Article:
Component-based programming has become more popular than ever. An application is built that does not involve implementing components from different sellers, usually in some form. The need to leverage components distributed on machines has increased, as applications have grown more sophisticated. An example of a component-based Program is an alternative. An e-commerce program residing on a Web farm should submit orders to a backend Enterprise Resource Planning ERP program. Oftentimes, the ERP program may run on another operating system and resides on hardware. The Microsoft Distributed Component Object Model DCOM, a distributed object infrastructure which enables an application to invoke Component Object Model COM components installed on a different server, has been ported to a variety of non-Windows platforms. However, DCOM has not gained wide acceptance so it is utilized to facilitate communication between Windows and non windows computers. aws online course create components for the Windows platform which communicate with the system with a protocol.
Some services leveraged by an Application may not reside within the datacenter. If the application accepts credit card payment for goods it has to elicit the merchant bank’s assistance to process the credit card info of the customer. However, for all practical purposes, technologies like CORBA and Java RMI and DCOM are confined to components and programs installed inside the datacenter. Two reasons for this are these technologies leverage these protocols and protocols are oriented. Network administrators around the globe have implemented firewalls and routers to disallow every form of communication. It requires an act of God to get a network administrator to open ports. If you are lucky enough to get a Network administrator to open the ports that are appropriate up to support your support, chances are your clients. As a result protocols such as used by DCOM, CORBA, and Java RMI are not practical for Web scenarios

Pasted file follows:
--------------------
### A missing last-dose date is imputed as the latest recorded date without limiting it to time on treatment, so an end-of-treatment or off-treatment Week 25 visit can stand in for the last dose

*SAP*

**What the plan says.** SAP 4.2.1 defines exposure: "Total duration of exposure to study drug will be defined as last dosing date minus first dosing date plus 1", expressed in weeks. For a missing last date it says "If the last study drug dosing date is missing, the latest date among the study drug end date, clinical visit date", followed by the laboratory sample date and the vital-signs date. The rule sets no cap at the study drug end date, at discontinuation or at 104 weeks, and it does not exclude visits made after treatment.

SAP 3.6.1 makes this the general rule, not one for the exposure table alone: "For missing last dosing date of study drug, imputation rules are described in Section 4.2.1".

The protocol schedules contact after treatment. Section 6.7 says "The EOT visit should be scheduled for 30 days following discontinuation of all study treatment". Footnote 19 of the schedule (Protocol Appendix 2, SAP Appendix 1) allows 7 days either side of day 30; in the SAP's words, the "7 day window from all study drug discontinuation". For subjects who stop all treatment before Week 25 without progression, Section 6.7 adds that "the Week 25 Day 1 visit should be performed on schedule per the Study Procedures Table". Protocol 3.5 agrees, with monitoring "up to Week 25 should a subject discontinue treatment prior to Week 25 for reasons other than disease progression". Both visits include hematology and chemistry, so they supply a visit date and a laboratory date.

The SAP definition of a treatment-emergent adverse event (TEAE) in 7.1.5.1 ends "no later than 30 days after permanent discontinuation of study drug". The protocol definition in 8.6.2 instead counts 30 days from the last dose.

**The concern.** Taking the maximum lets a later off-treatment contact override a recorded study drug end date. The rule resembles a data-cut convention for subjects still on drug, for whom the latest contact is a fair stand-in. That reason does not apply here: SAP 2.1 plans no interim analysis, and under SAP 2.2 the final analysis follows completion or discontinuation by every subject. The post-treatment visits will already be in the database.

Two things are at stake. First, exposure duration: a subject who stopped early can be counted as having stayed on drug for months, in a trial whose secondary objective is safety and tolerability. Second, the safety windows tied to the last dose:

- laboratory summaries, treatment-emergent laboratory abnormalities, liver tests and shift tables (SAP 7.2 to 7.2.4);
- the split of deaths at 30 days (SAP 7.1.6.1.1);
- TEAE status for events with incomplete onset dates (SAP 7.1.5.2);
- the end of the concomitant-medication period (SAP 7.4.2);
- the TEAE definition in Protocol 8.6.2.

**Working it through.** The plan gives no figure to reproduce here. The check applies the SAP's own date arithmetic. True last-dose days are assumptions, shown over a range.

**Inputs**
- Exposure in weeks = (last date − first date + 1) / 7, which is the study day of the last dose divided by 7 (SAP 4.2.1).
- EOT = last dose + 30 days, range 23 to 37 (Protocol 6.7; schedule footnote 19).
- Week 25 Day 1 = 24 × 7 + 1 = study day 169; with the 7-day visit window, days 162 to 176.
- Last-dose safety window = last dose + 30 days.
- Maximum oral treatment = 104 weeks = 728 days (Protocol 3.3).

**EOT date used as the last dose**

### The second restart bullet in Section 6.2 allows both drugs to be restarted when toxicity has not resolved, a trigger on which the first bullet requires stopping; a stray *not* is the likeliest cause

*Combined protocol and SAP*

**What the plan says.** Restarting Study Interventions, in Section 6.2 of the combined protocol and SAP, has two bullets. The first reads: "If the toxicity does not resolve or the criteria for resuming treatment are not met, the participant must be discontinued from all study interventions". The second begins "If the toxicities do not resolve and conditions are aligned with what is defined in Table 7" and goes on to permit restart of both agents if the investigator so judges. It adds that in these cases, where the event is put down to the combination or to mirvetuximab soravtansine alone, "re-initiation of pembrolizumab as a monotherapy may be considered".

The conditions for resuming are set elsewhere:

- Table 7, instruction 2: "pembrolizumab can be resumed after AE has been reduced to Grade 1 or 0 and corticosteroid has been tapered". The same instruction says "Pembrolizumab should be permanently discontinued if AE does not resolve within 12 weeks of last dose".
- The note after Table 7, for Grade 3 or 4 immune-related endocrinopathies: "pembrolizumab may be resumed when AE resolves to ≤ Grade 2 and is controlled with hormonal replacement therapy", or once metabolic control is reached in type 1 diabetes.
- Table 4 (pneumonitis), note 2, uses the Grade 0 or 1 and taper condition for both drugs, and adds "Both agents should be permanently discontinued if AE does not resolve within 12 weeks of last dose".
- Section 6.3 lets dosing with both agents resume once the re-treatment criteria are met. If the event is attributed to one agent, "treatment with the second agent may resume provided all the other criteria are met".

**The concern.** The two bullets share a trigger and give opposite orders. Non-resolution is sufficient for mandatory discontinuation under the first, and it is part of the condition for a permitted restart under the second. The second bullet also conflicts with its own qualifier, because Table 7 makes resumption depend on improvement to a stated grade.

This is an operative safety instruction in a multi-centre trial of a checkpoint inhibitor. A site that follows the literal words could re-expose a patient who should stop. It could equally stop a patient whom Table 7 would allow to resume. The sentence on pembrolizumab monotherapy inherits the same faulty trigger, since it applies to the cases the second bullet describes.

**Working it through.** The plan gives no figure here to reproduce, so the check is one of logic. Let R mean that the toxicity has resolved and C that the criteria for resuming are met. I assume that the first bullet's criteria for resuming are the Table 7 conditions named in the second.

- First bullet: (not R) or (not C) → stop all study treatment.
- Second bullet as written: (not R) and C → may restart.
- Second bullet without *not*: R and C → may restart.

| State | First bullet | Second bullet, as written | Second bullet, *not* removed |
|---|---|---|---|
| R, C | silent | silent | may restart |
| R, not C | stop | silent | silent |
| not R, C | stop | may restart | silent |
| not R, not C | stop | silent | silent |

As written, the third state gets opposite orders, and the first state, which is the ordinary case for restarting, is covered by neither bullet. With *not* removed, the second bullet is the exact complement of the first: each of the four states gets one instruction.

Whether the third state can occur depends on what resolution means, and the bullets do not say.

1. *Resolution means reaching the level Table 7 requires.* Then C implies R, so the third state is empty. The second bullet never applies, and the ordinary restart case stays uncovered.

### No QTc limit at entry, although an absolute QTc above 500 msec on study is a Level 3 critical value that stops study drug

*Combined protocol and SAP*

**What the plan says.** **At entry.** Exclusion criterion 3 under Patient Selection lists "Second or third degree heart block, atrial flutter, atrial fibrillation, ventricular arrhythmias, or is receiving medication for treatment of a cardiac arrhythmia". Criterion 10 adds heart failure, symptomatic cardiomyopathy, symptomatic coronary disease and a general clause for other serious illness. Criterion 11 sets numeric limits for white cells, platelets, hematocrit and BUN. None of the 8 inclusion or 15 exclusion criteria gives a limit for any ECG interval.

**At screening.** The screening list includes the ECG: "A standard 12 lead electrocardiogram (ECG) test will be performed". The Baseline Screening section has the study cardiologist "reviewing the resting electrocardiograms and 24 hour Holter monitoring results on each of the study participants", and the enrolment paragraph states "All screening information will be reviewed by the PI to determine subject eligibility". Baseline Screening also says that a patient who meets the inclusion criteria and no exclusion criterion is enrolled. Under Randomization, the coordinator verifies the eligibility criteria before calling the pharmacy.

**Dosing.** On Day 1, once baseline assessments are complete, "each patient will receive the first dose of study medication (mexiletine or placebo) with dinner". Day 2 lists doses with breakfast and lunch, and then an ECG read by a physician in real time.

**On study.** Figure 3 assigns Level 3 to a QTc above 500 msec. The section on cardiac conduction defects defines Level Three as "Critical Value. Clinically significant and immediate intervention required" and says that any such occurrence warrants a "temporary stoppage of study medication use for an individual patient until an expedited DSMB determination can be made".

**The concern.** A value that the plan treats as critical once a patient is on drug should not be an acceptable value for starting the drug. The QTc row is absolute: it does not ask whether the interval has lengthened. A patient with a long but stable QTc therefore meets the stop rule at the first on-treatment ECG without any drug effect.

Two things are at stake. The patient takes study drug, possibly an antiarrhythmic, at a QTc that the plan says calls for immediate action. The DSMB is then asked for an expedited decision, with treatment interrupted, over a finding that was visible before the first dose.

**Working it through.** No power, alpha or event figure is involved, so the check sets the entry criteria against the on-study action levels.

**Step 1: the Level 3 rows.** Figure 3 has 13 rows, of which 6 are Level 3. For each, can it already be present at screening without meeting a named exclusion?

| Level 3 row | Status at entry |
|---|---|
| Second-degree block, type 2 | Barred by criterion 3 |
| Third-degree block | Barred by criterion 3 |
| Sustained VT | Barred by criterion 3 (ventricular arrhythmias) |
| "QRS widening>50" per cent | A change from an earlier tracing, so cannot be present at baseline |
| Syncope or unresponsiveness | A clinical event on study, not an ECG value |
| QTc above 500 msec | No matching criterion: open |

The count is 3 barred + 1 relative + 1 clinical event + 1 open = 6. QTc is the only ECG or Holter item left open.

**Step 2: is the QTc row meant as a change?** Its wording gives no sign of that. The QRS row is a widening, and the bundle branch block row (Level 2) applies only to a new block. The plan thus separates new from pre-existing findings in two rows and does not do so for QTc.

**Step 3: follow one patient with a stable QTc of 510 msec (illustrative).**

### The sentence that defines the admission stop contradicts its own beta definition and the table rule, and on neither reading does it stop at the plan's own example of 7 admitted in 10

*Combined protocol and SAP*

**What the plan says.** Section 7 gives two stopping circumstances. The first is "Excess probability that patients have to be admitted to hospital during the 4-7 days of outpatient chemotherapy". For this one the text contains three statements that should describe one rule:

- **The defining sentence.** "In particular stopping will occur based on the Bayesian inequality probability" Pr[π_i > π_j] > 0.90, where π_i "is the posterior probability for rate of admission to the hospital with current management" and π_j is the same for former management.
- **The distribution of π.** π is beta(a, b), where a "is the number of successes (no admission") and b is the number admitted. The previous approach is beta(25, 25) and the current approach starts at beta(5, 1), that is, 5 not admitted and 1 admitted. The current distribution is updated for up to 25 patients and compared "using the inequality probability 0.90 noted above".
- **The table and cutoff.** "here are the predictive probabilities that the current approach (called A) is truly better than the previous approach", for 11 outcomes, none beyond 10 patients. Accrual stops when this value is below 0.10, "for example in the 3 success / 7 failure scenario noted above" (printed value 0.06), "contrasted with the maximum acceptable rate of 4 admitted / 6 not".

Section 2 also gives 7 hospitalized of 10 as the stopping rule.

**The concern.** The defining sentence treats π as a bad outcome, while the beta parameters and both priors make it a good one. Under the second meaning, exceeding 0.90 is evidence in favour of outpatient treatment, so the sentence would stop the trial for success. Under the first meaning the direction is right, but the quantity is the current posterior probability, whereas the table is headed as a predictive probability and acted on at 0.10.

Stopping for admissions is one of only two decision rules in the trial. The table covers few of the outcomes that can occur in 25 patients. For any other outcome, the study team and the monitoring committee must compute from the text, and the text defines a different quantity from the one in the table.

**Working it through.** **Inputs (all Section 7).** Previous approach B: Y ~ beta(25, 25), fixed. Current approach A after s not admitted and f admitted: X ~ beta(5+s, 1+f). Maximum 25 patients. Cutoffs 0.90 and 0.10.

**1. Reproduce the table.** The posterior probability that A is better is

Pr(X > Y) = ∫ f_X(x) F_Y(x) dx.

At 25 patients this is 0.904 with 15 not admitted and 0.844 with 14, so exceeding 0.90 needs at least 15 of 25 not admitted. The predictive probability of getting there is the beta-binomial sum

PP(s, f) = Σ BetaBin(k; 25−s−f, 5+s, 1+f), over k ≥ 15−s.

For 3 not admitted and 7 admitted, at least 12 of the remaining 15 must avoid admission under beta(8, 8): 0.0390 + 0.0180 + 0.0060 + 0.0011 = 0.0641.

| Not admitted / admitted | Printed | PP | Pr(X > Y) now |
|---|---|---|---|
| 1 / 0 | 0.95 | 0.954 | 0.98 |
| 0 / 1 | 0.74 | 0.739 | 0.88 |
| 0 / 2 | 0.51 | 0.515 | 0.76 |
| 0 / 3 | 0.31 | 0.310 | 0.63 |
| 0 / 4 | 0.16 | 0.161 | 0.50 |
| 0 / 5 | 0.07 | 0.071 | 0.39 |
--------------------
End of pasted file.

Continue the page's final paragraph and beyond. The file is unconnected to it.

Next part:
The problem, as I said, with these technologies is that they consequently cannot manage network interruptions and are connection oriented. You cannot make any assumptions concerning reliability or the quality of the connection because the World Wide Web is not under your control. The call the client makes to the server may fail if a network disturbance occurs. The nature of these technologies also makes it hard to construct the infrastructures that are load-balanced essential to achieve scalability. Once the link between the client and the server is severed, you cannot simply route the request. Developers have tried to conquer these limitations by Implementing a version known as stateless programming, but they have had limited success because the technology are rather heavy and make it costly to reestablish a connection with a remote object.